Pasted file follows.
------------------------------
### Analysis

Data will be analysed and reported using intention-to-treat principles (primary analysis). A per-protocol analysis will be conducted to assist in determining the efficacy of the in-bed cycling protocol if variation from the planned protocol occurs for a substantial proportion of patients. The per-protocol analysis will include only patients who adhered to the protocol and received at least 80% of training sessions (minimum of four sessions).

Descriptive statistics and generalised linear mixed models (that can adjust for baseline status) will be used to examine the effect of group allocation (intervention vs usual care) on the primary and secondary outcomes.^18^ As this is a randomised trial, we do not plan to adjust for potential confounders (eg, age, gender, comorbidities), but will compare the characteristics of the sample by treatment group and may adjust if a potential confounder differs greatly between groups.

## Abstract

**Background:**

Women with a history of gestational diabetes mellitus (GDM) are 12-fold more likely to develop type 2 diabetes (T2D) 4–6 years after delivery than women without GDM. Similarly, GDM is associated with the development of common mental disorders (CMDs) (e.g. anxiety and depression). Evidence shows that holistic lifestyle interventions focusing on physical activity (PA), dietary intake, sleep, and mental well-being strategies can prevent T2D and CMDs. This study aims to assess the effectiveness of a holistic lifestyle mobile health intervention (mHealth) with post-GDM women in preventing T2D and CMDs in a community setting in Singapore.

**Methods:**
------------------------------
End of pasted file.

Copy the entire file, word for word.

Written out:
### Analysis

Data will be analysed and reported using intention-to-treat principles (primary analysis). A per-protocol analysis will be conducted to assist in determining the efficacy of the in-bed cycling protocol if variation from the planned protocol occurs for a substantial proportion of patients. The per-protocol analysis will include only patients who adhered to the protocol and received at least 80% of training sessions (minimum of four sessions).

Descriptive statistics and generalised linear mixed models (that can adjust for baseline status) will be used to examine the effect of group allocation (intervention vs usual care) on the primary and secondary outcomes.^18^ As this is a randomised trial, we do not plan to adjust for potential confounders (eg, age, gender, comorbidities), but will compare the characteristics of the sample by treatment group and may adjust if a potential confounder differs greatly between groups.

## Abstract

**Background:**

Women with a history of gestational diabetes mellitus (GDM) are 12-fold more likely to develop type 2 diabetes (T2D) 4–6 years after delivery than women without GDM. Similarly, GDM is associated with the development of common mental disorders (CMDs) (e.g. anxiety and depression). Evidence shows that holistic lifestyle interventions focusing on physical activity (PA), dietary intake, sleep, and mental well-being strategies can prevent T2D and CMDs. This study aims to assess the effectiveness of a holistic lifestyle mobile health intervention (mHealth) with post-GDM women in preventing T2D and CMDs in a community setting in Singapore.

**Methods:**